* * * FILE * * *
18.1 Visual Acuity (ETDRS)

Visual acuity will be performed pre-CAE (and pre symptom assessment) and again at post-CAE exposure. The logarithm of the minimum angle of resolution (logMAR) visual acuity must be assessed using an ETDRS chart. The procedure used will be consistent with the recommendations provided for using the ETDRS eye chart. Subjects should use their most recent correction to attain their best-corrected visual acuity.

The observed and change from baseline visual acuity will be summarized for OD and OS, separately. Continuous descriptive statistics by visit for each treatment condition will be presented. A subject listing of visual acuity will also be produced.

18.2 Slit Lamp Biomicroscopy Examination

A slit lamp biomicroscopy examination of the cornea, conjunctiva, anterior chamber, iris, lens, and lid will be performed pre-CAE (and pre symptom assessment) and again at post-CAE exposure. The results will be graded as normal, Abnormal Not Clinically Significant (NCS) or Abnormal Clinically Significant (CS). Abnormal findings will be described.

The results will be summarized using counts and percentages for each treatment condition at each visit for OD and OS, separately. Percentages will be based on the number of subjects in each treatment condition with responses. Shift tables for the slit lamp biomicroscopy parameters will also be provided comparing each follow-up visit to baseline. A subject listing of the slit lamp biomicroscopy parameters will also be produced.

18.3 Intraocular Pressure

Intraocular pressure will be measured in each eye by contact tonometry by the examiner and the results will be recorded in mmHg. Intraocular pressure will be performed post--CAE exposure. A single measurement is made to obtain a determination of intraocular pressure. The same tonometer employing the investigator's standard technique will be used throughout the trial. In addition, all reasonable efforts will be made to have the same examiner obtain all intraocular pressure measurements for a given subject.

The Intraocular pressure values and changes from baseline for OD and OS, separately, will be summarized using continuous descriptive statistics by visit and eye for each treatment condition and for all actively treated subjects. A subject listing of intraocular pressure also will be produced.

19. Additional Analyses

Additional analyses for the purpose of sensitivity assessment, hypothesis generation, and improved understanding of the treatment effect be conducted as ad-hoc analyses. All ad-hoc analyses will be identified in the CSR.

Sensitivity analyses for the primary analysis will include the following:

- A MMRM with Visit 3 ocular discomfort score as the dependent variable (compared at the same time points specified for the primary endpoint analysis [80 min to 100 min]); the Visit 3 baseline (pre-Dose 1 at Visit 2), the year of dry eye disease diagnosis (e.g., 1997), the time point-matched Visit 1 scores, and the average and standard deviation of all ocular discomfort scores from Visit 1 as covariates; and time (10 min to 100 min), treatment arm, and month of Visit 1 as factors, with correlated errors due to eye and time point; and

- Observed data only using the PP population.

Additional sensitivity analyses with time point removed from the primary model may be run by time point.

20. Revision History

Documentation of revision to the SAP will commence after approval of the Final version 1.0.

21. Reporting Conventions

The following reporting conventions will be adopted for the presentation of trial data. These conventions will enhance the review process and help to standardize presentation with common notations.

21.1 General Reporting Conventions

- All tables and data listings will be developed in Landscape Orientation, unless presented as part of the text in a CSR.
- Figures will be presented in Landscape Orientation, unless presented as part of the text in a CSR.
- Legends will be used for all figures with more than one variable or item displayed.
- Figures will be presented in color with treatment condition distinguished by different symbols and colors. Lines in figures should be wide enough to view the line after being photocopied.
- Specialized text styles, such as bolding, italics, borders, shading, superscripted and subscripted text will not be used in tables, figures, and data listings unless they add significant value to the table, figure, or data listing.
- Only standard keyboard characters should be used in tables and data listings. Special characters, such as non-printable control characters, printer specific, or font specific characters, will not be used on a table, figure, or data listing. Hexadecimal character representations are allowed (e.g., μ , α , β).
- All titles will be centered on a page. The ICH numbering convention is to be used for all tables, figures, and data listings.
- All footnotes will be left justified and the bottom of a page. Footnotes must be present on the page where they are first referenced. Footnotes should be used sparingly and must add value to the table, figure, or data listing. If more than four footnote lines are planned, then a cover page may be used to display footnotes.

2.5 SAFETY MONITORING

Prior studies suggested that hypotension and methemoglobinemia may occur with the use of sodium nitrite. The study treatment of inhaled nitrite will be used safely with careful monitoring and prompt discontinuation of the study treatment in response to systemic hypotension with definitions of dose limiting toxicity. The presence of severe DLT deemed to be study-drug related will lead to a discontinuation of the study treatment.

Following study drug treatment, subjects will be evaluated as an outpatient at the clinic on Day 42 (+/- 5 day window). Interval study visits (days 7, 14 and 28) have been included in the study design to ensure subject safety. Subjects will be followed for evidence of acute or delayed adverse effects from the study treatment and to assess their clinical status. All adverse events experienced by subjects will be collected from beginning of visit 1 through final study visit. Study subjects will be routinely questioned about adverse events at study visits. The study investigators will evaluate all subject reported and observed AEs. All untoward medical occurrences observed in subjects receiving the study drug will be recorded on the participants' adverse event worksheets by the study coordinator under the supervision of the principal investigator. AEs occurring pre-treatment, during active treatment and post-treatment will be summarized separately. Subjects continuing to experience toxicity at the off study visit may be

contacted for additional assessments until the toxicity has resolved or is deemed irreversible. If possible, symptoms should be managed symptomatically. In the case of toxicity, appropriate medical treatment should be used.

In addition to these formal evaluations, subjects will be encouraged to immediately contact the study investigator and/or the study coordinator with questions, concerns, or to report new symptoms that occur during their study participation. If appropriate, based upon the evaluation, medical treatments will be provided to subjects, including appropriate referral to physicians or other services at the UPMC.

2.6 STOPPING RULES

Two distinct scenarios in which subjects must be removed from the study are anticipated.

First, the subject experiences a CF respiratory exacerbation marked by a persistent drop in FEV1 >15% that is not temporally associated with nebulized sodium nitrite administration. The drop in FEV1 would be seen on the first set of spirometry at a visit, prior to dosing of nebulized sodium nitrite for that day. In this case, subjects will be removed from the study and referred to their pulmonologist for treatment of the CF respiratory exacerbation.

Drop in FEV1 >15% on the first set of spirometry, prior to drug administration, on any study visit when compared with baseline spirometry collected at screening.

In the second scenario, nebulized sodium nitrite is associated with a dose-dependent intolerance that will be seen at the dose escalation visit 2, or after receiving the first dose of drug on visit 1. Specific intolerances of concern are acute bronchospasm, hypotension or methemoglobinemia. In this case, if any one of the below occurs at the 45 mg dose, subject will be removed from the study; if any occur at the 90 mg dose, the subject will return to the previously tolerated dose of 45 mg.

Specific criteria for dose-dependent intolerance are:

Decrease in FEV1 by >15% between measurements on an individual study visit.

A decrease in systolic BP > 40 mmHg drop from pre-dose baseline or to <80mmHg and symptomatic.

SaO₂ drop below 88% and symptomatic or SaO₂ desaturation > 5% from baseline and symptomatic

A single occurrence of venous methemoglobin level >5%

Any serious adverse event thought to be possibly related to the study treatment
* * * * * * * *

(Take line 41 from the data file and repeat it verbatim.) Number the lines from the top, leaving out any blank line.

A decrease in systolic BP > 40 mmHg drop from pre-dose baseline or to <80mmHg and symptomatic.